Jupiter prepares to explain. “Gravity bends spacetime. The higher the gravity, the slower time moves. When you’re standing on the surface of Earth, time is actually moving slower for you than for someone floating on a space station in orbit—not by much, but not nothin’. Black holes have profoundly high gravity; higher than you’ve ever experienced before. We are extremely close to it, so while we were only here for a few seconds, almost three and a half years passed for everyone else. Well, I shouldn’t say everyone. Some people in this reality live relatively close to black holes. For them, maybe two years have passed, for others, only one. I asked Missy to generate a temporal bubble, to cancel out this gravitational time dilation. We’re now moving really fast compared to the region of space around us, but it’s matched up with the people on Earth.”
“Pryce must be using the time dilation to prevent people from finding the simulation,” Téa guesses.
“That would be my assumption,” Missy confirms. “If he’s this close to the event horizon, he hasn’t been here long.”
How long?” Tetra asks.
“Well, when did Pryce first arrive here?” Missy asks in return.
“Let’s assume he’s been here the entire time,” Jupiter puts forth. Based on what I’ve gathered, he started collecting consciousnesses about twelve thousand years ago.”
Missy taps on her screen a few times, and her eyes widen. “A day.”
“Excuse me?”
“A day,” Missy repeats. “If Tamerlane Pryce arrived in this region of space—this close to Sagittarius A-Star—then from his perspective, he’s only been here...for a day.”
“He must have his own way of manipulating time then,” Téa determines. “Mateo was communicating with Leona from the real world, from Earth.”
“The simulation would be running at a highly accelerated rate. The entities monitoring the computers from the outside, would only experience minutes, but for the people inside the simulation, decades have passed.”
“How does this help us?” Tetra asks. “How does it hurt us?”
“Well,” Jupiter says with relief, “thank God Missy’s here. Honestly, I chose this team for poetic value. I didn’t give much thought to who would be useful for the mission. We lucked out that Sanaa is one of the people who need rescuing, and that I’m kind of a psycho who wants to see what happens when she finds out her mortal enemy has saved her life.”
Téa continues the interrogation, “what happens when we transition to the other reality? How close are we to Lowell’s beacon?”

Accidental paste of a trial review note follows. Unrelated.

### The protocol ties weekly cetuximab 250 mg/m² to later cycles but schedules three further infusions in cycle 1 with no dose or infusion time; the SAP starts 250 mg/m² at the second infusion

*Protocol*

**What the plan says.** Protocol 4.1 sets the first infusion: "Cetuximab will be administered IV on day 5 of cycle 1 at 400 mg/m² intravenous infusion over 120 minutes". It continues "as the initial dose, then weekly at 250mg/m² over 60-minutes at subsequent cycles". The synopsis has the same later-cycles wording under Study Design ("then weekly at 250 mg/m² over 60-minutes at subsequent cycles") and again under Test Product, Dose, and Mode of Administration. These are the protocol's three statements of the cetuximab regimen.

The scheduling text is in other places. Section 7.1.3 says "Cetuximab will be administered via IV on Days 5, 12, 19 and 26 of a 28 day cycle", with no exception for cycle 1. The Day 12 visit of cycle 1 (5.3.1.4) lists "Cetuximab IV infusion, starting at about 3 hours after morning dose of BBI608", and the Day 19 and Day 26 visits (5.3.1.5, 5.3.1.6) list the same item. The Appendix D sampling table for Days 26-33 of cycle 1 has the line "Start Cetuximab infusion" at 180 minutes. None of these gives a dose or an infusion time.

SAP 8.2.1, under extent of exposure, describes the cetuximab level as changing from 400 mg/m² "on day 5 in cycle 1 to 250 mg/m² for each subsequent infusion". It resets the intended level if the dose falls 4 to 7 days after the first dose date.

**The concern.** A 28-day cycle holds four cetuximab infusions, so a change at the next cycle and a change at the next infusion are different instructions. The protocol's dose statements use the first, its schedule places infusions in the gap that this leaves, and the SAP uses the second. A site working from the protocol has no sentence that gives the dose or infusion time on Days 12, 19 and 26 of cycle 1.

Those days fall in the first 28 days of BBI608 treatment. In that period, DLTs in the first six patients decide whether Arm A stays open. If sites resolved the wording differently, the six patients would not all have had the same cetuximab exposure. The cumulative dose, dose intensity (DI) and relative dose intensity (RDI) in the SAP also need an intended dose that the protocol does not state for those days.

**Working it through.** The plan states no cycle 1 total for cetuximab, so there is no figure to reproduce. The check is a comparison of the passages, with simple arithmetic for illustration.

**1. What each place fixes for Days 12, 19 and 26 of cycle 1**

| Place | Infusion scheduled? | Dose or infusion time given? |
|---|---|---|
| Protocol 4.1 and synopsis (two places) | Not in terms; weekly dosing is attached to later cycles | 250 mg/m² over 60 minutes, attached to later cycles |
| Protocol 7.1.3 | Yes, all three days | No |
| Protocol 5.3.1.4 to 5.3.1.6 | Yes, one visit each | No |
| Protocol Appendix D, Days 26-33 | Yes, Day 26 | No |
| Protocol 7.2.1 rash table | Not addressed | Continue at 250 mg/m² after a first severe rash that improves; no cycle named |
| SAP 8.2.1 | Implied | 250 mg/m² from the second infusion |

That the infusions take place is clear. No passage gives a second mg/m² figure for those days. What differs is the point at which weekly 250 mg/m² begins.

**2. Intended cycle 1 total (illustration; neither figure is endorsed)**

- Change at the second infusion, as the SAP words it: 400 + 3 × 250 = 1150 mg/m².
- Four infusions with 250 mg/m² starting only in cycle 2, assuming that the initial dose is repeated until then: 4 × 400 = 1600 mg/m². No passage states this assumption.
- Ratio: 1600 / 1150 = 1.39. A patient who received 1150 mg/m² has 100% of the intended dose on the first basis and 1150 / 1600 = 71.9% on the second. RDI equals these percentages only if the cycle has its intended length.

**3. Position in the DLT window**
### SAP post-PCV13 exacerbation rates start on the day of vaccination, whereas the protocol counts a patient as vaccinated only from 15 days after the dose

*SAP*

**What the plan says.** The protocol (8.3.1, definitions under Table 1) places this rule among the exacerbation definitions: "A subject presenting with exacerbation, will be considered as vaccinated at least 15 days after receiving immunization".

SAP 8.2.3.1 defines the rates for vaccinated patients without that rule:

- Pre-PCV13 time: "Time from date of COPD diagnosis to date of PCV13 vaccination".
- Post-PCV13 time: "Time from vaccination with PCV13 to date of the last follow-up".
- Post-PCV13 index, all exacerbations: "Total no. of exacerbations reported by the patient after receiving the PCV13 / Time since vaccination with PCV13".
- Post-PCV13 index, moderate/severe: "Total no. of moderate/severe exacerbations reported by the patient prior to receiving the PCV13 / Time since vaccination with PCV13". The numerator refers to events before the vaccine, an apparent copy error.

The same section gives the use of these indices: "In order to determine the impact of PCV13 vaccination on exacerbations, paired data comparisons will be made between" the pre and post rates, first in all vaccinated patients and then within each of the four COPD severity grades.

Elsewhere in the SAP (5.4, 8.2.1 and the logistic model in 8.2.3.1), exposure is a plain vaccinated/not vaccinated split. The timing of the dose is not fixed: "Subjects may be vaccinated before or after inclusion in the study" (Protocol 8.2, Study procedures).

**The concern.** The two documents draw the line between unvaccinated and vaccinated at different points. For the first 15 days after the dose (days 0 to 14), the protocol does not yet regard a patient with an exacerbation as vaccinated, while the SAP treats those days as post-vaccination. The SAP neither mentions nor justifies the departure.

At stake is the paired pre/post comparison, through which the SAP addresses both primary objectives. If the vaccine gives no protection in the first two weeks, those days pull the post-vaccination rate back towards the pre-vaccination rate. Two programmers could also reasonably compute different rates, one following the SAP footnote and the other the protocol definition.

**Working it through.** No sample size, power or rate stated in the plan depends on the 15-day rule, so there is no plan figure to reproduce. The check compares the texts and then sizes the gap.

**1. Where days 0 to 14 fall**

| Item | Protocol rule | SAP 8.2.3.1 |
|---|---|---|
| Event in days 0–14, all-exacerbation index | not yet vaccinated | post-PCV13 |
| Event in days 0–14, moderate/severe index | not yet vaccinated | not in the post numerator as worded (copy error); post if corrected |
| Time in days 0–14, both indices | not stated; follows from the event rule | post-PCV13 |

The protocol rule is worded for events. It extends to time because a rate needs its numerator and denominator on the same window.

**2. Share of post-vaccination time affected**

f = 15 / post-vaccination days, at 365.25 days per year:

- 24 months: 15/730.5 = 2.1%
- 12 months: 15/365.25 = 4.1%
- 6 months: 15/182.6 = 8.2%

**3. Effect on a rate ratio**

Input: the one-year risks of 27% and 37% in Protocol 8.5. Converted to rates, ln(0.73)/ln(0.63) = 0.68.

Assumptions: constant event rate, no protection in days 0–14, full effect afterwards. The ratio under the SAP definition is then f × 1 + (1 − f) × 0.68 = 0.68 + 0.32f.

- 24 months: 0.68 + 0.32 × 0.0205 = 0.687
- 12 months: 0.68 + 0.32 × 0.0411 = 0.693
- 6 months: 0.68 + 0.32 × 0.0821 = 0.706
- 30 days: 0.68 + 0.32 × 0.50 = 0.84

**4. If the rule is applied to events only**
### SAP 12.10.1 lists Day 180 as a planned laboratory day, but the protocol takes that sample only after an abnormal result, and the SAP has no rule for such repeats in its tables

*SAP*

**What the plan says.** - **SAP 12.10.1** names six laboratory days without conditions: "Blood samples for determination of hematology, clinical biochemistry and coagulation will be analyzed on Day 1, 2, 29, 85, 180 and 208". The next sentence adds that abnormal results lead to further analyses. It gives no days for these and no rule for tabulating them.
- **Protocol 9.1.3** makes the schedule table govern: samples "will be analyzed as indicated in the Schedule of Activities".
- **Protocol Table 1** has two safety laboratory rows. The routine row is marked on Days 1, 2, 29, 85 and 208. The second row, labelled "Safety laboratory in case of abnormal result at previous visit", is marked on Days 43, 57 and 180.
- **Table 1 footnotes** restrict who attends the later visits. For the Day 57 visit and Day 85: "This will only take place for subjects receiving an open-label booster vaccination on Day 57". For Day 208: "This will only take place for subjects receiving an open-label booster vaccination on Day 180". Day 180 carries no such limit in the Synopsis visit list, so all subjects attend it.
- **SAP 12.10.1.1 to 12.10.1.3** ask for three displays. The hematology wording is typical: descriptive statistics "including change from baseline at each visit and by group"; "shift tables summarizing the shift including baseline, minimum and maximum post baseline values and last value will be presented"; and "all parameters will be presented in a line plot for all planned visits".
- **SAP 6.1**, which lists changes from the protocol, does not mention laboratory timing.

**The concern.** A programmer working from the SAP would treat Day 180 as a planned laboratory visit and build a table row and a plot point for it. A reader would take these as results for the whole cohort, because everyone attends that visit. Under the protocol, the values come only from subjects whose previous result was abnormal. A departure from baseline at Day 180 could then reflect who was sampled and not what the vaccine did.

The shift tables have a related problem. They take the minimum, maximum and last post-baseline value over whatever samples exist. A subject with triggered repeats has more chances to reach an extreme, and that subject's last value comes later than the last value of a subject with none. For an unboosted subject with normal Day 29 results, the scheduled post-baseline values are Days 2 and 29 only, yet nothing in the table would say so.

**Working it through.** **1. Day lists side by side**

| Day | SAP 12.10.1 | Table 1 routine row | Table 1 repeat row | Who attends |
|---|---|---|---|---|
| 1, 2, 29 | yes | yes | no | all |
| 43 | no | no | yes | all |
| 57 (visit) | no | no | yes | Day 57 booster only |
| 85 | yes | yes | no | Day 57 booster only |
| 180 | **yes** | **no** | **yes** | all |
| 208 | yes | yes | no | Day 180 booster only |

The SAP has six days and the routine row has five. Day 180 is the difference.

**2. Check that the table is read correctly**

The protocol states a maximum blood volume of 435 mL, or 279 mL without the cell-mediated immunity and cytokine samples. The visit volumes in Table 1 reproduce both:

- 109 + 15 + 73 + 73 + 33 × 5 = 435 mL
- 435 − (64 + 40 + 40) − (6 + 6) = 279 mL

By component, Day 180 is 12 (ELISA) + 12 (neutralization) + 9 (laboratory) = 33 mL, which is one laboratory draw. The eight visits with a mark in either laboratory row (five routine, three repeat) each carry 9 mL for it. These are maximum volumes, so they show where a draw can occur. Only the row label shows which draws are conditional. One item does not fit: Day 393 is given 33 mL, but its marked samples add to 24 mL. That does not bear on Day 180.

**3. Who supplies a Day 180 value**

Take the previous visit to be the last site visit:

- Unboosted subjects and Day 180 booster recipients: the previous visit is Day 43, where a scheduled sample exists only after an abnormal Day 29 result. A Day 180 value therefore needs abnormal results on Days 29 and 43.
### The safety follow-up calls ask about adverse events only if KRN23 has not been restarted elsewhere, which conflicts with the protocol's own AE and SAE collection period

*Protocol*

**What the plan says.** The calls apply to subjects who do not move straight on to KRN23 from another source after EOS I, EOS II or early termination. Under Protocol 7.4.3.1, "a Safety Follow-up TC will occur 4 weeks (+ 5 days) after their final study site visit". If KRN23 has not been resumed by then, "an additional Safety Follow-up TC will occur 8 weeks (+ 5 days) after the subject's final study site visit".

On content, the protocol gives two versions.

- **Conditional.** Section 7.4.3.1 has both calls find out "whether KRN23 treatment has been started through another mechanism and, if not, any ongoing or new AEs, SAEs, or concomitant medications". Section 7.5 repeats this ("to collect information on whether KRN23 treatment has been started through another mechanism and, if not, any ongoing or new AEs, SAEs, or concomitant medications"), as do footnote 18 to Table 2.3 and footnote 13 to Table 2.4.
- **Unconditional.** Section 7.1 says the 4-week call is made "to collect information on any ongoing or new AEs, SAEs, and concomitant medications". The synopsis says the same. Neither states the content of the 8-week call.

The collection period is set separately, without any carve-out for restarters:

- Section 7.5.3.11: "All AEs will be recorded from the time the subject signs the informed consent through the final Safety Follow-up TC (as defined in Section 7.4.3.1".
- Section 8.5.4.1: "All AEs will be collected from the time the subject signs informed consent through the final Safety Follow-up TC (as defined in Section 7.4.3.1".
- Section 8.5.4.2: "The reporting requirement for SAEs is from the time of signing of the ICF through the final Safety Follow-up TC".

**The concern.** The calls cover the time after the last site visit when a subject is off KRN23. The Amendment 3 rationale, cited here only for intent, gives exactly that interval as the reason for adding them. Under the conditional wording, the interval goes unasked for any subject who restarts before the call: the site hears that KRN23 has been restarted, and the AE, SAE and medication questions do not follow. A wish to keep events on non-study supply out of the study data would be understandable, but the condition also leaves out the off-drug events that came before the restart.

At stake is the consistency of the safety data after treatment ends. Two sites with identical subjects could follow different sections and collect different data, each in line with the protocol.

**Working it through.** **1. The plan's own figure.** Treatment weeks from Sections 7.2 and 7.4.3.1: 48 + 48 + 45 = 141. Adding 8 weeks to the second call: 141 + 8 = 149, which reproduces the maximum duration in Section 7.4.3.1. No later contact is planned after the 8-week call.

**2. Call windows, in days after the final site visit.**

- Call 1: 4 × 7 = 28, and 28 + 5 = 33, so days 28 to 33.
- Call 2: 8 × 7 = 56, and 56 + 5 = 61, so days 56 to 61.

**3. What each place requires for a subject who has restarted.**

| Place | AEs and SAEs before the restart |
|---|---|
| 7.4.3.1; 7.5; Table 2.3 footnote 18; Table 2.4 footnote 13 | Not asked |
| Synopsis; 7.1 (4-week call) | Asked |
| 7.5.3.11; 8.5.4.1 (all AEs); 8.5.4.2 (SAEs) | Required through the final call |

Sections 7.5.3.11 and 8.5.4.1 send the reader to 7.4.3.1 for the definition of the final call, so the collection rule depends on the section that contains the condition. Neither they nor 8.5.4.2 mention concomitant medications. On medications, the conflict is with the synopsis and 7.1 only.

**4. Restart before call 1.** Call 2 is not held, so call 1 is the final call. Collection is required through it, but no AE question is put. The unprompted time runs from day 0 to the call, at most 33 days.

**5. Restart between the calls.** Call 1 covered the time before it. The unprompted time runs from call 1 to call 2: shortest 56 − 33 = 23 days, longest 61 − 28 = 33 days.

“We are safely two light years from it, so when we transition, we’ll have to make the journey across, as soon as we gather some data. It’ll only take us a day.” He directs his attention to Missy, “Miss Atterberry, you think you can hold up your bubble during the transition?”
“I don’t see why not,” Missy decides. “It’s not like I have to concentrate on it. I create a bubble, and then I let it be.”
“Okay. Then I’m gonna send us through,” Jupiter says, waiting for anyone to protest. Mateo or Lowell would have been the ones to do that, but they’re not a problem anymore. “Here..we..go!”
They switch back over to the main sequence. Everything seems to be about the same as it always was, but then they looked out the right viewport. They are flabbergasted and lost.
“What the hell am I looking at here?” Tetra asks. “Is there someone standing outside the ship?”
“Like a robot?” Téa adds. “It looks like a robot, or a statue.”
“Oh my God,” Jupiter says breathily. “I think that’s the matrioshka body.”
“That’s crazy,” Missy says, staring at the screen. “I’ve heard of a brain, but...someone built this thing?”
“Hogarth Pudeyonavic,” Jupiter answers. “It’s not supposed to exist for another two and a half centuries, and then some.”
“Can someone explain?”
“The matrioshka brain,” Missy starts to go over it. “What you do is build a bunch of structures around a star, which will absorb the light from that star, with what are basically gigantic hyperefficient solar panels. They don’t absorb all of it, though. Some light will get through, and those structures will radiate heat away. Notice how your phone gets hot when you use it too much? That’s just energy being wasted, and space is no exception. So what you do is build even more structures behind the first layer. They’ll catch that radiated heat, but will in turn radiate their own. So you build another layer. And another, and another, and another, until you’re no longer benefitting from the radiation. That’s a matrioshka brain. It’s not a solid sphere, but from far enough away, it looks like one. If we built one around Sol, the whole thing would extend farther than the orbit of Neptune. According to the computer, this brain is surrounding a red dwarf, so it’s smaller.”